16 January 2009

Making your vegetable patch pay

I'm starting to get excited about this year's vegetables. I already have some onion seeds in trays on the living room window sill and a tray of mixed lettuce seeds next to them. These will be transferred to the greenhouse once it warms up a bit. While browsing around trying to find out exactly how hardy onion seedlings are, Google took me to pages of the Vegetable Growing Handbook: Organic and Traditional Methods by Walter E. Splittstoesser. This book was published in 1990 and looks like an interesting read. For example, he shows a table of value ratings for particular vegetables, based on the space they occupy, their yields and their monetary value, on a scale of one to ten. This was developed by the US National Garden Bureau (no date given) from feedback given by expert home vegetable growers. I've reproduced the table here (click on it for a closer look):
So, to get the most value from your plot it's best to concentrate on the higher-rated vegetables, particularly if you're short of space. As long as you like them, that is. I also liked the mention of a study in Ohio which was published in the journal Horticultural Science in 1978 by Jim D. Utzinger and H. E. Connolly which calculated that...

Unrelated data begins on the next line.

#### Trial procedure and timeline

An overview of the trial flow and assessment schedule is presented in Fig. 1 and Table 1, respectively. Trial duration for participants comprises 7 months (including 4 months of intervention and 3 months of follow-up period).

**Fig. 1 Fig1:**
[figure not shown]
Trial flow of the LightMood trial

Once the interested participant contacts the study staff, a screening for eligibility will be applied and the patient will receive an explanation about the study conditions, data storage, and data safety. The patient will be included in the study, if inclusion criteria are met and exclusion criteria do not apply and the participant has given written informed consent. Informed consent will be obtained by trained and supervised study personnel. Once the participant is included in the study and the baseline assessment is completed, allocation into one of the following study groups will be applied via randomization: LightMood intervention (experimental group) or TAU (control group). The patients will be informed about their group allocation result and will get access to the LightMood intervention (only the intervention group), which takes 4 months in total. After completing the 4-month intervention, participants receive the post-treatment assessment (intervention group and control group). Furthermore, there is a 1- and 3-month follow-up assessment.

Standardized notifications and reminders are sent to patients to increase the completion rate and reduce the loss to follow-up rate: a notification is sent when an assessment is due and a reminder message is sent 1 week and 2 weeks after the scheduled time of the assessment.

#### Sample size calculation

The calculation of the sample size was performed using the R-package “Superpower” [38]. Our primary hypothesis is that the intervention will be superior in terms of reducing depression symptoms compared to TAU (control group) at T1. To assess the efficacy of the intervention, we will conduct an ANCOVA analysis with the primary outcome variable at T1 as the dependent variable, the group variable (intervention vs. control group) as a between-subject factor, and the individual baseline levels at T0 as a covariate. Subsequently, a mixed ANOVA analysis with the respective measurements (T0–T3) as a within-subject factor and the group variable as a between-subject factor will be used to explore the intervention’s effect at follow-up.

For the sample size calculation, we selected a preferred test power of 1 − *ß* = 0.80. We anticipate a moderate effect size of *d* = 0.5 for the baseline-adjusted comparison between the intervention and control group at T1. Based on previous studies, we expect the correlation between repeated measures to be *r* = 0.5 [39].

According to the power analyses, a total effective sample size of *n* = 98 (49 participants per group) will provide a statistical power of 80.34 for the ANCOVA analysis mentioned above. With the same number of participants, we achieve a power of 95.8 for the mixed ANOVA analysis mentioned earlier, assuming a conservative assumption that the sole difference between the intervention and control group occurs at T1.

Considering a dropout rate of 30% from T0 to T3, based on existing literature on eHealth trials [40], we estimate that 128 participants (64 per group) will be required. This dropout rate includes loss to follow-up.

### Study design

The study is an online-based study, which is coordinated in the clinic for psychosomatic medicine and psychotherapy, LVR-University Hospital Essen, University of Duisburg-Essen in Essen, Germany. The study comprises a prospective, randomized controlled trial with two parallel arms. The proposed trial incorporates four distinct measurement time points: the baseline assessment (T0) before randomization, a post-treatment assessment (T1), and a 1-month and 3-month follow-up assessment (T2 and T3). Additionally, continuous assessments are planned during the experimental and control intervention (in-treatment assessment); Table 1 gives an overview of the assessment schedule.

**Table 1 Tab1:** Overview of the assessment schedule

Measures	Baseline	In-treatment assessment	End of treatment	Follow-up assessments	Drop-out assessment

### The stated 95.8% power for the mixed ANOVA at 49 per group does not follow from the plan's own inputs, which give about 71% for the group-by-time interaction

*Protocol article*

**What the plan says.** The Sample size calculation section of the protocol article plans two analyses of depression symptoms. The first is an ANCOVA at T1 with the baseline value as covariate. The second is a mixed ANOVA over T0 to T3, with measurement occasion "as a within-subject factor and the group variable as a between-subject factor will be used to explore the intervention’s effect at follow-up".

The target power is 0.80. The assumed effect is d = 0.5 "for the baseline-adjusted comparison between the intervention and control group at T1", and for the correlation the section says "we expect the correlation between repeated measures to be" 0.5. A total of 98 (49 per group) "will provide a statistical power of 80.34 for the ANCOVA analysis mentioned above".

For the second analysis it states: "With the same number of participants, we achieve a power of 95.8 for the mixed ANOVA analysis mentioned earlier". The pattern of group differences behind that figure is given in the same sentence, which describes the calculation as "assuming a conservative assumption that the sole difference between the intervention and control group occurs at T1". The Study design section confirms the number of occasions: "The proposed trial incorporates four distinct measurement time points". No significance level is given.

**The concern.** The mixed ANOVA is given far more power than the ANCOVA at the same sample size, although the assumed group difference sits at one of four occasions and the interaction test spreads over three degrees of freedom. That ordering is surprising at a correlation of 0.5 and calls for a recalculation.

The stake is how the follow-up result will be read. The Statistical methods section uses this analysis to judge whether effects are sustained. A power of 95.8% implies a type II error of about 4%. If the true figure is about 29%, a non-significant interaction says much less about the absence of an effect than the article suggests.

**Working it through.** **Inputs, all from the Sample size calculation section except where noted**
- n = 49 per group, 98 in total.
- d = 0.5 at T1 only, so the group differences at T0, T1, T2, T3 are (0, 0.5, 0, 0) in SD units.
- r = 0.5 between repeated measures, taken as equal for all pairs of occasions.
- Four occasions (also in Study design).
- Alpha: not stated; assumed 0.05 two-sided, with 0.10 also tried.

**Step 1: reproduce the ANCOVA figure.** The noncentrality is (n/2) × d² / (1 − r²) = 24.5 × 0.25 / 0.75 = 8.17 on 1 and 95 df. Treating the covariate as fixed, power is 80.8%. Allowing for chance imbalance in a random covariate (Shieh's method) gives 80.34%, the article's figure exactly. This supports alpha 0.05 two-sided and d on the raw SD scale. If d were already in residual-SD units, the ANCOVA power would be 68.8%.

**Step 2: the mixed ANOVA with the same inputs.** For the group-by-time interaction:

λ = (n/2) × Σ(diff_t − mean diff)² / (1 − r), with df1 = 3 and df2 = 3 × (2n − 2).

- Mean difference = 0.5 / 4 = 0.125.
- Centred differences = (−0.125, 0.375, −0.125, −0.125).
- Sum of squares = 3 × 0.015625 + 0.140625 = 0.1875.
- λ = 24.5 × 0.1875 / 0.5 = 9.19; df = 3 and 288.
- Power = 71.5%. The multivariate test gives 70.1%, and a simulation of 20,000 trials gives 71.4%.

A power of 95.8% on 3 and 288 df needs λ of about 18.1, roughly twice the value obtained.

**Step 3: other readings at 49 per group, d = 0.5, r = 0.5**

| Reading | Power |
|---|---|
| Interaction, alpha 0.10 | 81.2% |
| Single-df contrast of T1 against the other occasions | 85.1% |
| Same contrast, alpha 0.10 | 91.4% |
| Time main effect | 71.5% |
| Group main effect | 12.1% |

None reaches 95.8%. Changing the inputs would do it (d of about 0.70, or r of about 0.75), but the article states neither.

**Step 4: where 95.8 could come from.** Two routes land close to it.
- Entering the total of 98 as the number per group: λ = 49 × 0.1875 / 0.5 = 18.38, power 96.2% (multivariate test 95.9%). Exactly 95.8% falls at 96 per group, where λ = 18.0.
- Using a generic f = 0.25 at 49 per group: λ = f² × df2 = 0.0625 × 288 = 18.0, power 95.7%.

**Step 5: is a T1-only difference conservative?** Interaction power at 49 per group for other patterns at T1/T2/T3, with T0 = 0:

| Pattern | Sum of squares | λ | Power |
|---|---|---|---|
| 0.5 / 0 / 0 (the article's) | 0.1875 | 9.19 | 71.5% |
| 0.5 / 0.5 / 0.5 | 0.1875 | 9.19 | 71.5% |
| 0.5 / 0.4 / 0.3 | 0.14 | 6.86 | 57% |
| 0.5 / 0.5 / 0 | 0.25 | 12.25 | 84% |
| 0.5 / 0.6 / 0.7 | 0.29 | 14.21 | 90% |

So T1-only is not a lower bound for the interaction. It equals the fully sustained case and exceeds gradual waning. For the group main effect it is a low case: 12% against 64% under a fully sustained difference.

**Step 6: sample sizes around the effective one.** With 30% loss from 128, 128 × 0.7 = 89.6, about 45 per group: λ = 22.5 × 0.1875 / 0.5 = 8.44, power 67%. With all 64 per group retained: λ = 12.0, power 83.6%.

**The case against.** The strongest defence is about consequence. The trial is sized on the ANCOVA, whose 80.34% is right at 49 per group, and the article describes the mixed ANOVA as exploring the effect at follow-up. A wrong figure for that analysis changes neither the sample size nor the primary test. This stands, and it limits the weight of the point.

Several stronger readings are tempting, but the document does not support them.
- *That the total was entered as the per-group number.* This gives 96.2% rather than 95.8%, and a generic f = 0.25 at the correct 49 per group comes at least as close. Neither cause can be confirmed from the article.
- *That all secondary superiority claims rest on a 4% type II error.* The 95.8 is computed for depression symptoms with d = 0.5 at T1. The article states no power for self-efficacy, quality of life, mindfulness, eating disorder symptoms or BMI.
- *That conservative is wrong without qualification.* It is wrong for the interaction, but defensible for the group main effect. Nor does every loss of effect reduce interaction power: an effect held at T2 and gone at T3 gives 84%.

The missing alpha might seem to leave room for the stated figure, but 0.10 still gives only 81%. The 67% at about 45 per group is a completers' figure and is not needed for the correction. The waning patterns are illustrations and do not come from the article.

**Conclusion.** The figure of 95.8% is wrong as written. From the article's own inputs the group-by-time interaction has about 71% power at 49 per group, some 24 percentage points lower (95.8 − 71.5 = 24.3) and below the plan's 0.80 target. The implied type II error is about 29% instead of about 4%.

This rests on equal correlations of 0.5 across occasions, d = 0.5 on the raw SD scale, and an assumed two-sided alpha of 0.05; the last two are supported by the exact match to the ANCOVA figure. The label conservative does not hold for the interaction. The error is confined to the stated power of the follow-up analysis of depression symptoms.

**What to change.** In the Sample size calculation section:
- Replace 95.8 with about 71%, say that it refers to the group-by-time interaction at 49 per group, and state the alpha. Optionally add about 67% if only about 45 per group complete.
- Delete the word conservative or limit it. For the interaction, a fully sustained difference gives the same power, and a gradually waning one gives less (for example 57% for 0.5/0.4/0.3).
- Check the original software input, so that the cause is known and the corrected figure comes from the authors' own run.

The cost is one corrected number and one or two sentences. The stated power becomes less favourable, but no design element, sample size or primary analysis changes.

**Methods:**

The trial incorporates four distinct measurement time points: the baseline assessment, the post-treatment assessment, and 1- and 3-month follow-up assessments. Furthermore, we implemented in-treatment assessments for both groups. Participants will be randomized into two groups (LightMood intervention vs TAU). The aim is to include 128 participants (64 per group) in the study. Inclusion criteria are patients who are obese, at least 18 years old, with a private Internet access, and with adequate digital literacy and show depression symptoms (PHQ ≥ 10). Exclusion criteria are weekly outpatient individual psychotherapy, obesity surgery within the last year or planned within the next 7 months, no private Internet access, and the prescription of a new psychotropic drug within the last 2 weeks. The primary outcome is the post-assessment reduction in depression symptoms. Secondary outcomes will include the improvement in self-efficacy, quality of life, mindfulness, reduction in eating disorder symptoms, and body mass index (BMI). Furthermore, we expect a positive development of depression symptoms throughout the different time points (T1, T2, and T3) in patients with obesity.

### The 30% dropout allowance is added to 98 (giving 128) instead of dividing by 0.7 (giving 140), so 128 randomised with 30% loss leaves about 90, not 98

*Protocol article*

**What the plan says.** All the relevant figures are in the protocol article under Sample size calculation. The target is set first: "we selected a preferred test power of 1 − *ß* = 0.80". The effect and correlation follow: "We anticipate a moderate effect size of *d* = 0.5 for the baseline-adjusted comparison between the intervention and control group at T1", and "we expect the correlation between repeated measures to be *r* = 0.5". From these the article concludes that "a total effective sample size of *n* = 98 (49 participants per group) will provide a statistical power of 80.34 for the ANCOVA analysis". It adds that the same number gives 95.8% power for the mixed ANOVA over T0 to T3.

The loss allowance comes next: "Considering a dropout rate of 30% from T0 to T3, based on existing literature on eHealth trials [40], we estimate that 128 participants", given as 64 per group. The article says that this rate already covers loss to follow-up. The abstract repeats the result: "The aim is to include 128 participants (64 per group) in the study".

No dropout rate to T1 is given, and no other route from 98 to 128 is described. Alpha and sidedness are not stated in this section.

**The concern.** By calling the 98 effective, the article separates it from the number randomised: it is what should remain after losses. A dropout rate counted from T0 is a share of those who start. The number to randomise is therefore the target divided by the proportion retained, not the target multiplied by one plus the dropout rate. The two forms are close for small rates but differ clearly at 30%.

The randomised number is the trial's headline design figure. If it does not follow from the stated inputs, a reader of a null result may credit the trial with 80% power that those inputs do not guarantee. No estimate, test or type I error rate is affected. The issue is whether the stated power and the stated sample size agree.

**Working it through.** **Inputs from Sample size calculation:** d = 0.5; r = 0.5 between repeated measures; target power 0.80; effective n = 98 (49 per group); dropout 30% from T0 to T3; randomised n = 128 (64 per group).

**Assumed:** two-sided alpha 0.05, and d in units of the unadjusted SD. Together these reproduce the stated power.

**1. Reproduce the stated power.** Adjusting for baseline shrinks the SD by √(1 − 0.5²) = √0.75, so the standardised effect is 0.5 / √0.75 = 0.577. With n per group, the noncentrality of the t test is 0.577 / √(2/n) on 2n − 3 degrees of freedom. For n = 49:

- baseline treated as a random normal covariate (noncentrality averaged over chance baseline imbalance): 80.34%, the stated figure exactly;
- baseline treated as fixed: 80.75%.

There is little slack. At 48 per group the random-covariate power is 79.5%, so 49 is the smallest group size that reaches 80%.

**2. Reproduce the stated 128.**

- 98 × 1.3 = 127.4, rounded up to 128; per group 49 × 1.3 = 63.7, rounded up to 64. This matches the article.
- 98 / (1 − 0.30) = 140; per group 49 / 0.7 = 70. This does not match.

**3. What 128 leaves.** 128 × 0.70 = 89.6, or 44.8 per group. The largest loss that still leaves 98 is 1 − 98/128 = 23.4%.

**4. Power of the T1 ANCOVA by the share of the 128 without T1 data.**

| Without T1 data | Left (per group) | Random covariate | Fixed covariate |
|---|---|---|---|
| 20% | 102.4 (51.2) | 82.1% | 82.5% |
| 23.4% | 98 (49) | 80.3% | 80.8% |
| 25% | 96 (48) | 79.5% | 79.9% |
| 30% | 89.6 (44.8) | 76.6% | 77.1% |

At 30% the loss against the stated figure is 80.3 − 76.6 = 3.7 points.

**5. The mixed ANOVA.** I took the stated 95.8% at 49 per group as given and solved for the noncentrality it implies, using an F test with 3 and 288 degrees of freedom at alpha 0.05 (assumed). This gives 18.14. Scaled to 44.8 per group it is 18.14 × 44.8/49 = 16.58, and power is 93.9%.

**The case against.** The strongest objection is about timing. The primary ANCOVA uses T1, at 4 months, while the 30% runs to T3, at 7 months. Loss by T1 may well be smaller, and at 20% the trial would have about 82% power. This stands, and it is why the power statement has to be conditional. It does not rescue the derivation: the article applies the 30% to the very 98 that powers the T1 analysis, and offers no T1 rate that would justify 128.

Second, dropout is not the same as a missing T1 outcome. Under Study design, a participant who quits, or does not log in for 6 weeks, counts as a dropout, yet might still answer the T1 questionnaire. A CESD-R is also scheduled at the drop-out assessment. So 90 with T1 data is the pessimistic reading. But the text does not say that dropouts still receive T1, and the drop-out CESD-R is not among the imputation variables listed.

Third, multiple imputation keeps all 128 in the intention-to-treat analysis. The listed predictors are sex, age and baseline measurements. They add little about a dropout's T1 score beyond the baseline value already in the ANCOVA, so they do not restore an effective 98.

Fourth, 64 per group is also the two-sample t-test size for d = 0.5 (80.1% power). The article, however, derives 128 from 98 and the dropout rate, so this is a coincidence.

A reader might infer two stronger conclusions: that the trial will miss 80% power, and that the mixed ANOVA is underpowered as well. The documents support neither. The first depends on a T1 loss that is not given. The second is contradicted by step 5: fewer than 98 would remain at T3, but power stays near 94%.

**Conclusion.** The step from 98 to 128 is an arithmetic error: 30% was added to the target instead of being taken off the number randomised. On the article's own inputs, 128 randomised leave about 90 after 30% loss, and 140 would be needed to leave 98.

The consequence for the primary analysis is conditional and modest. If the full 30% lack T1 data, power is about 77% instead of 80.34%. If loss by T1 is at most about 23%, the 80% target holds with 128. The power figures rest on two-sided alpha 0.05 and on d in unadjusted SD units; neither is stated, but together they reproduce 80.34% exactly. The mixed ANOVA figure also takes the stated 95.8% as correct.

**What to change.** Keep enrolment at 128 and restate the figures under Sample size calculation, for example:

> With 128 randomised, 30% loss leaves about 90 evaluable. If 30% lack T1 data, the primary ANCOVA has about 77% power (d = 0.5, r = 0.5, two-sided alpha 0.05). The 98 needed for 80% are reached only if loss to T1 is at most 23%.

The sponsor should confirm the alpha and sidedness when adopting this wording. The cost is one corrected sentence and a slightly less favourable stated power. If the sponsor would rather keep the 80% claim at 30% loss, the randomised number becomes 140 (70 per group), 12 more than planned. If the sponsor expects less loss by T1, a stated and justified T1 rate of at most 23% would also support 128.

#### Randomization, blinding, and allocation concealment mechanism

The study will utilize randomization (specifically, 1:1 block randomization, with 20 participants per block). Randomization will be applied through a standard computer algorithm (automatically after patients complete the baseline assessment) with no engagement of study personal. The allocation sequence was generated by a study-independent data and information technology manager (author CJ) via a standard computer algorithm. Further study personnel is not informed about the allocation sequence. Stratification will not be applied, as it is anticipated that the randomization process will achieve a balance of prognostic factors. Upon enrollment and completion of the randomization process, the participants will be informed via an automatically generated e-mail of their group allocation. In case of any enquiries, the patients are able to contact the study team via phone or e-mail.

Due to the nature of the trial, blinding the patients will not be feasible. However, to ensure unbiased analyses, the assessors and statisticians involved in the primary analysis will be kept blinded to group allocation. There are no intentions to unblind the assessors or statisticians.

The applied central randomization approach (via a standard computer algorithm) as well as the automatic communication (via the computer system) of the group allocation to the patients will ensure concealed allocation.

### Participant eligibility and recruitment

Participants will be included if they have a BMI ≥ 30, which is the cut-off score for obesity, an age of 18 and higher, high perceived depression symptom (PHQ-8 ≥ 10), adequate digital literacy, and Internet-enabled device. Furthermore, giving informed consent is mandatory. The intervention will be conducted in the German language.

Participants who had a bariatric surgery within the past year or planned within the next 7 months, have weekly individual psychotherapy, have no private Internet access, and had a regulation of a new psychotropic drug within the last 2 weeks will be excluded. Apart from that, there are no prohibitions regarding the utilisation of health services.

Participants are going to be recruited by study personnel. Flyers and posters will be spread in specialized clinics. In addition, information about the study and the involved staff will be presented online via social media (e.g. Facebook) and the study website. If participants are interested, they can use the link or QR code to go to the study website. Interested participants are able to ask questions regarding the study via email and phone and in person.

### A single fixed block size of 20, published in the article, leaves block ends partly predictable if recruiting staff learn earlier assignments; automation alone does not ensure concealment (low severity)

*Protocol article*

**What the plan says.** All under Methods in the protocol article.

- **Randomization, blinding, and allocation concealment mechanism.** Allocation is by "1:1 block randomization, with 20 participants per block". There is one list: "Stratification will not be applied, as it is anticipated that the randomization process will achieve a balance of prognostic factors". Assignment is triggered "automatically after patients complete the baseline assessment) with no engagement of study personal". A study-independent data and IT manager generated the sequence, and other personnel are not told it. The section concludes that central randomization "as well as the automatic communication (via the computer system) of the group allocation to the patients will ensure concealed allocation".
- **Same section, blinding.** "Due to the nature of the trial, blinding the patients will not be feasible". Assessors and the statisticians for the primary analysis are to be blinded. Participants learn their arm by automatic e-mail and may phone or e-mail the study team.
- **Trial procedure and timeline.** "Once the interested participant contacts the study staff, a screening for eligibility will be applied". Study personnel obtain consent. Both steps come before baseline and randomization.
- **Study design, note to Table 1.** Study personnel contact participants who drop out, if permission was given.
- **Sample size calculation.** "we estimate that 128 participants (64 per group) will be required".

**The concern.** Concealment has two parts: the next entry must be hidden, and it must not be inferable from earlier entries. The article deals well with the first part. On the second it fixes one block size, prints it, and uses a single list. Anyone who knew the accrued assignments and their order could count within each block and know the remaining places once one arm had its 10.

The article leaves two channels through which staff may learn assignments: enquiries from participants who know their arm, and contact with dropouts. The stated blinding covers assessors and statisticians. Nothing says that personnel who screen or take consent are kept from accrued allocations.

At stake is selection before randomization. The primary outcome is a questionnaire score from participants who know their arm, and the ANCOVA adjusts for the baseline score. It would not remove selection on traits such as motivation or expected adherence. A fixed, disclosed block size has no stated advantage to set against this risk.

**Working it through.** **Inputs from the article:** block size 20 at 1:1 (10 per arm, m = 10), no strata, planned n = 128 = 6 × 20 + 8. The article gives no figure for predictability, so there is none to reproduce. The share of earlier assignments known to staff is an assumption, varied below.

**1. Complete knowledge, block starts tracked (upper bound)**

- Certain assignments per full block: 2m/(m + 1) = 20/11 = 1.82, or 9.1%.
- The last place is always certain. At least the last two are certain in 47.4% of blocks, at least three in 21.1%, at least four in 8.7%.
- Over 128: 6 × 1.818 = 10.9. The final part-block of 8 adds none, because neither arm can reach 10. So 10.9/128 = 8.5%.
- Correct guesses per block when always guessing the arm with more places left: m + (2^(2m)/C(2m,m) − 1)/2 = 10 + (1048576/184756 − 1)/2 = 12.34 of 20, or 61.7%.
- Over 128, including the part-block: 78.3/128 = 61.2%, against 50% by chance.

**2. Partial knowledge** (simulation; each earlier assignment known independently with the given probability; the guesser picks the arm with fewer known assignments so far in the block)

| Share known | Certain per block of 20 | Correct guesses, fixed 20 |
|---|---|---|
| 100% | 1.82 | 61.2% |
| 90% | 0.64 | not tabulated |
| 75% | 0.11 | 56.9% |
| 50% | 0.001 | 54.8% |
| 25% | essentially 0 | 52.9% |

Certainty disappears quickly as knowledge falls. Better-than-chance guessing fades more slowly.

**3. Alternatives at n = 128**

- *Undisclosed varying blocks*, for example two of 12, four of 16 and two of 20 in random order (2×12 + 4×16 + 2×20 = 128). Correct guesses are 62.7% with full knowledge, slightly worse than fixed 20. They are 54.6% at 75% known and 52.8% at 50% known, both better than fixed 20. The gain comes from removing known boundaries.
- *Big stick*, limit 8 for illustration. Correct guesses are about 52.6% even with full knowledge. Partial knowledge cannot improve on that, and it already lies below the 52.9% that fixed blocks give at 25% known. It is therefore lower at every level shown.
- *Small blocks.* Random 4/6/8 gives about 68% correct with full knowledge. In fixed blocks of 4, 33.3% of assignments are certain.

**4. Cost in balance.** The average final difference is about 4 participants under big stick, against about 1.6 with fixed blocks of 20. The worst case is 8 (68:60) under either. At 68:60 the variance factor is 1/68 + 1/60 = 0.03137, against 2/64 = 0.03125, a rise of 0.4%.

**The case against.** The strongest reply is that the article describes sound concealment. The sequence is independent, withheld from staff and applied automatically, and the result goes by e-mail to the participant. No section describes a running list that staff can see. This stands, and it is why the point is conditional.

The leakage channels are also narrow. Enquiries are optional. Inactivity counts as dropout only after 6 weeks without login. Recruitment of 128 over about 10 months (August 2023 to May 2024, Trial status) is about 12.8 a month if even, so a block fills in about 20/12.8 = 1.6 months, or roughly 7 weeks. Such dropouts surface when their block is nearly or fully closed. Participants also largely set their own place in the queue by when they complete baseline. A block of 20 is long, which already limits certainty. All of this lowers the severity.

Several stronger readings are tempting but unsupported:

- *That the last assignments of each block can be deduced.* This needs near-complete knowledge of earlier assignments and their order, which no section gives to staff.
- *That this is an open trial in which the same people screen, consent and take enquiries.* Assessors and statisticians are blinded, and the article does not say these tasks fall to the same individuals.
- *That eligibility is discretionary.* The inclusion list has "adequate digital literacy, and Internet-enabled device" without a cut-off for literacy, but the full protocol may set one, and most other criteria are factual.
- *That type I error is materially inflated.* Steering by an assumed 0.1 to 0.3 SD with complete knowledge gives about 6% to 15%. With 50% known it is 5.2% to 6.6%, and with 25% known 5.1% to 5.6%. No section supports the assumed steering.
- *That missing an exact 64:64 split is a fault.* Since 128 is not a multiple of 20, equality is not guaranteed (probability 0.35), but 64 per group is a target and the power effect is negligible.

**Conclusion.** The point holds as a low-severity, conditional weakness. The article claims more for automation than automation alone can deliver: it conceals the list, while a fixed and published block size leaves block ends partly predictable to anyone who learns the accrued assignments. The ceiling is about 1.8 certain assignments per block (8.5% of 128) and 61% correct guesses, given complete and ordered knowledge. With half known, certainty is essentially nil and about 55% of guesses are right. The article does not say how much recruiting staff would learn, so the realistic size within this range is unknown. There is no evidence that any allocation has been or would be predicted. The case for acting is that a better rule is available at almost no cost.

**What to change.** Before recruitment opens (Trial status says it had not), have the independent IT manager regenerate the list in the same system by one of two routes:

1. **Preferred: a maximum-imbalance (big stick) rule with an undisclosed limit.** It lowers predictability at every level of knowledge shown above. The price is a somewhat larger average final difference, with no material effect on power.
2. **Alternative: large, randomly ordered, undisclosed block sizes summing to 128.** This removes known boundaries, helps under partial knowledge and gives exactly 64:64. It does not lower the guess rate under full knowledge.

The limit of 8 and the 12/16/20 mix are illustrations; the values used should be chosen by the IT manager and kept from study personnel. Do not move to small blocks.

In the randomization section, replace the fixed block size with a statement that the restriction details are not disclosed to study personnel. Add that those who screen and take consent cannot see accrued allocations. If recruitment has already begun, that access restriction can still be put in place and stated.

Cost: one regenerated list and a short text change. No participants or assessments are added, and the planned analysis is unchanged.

...a garden of 150 sq ft produced enough vegetables to provide a return for labor of $1.08 per hr; and this value was calculated after all expenses, including depreciation on the garden tools, were deducted. Few leisure-time activities pay you for doing them.
I'd love to know what that $1.08 figure would be in today's money. I wonder whether vegetables more expensive, relatively speaking, now, than they were then, for example? Organically-grown ones certainly are.

1 comment:

Lindab said...

These figures make a lot of sense to me. We've wasted considerable time and space growing pumpkins over the past few years, and as you can probably guess, pumpkin isn't a taste that Scots warm to. The plants at the top of the list seem about right for us. Our big challenge this year is to get on the right side of the 'effort to yield' ratio. Very envious of your bumper Canadian crops!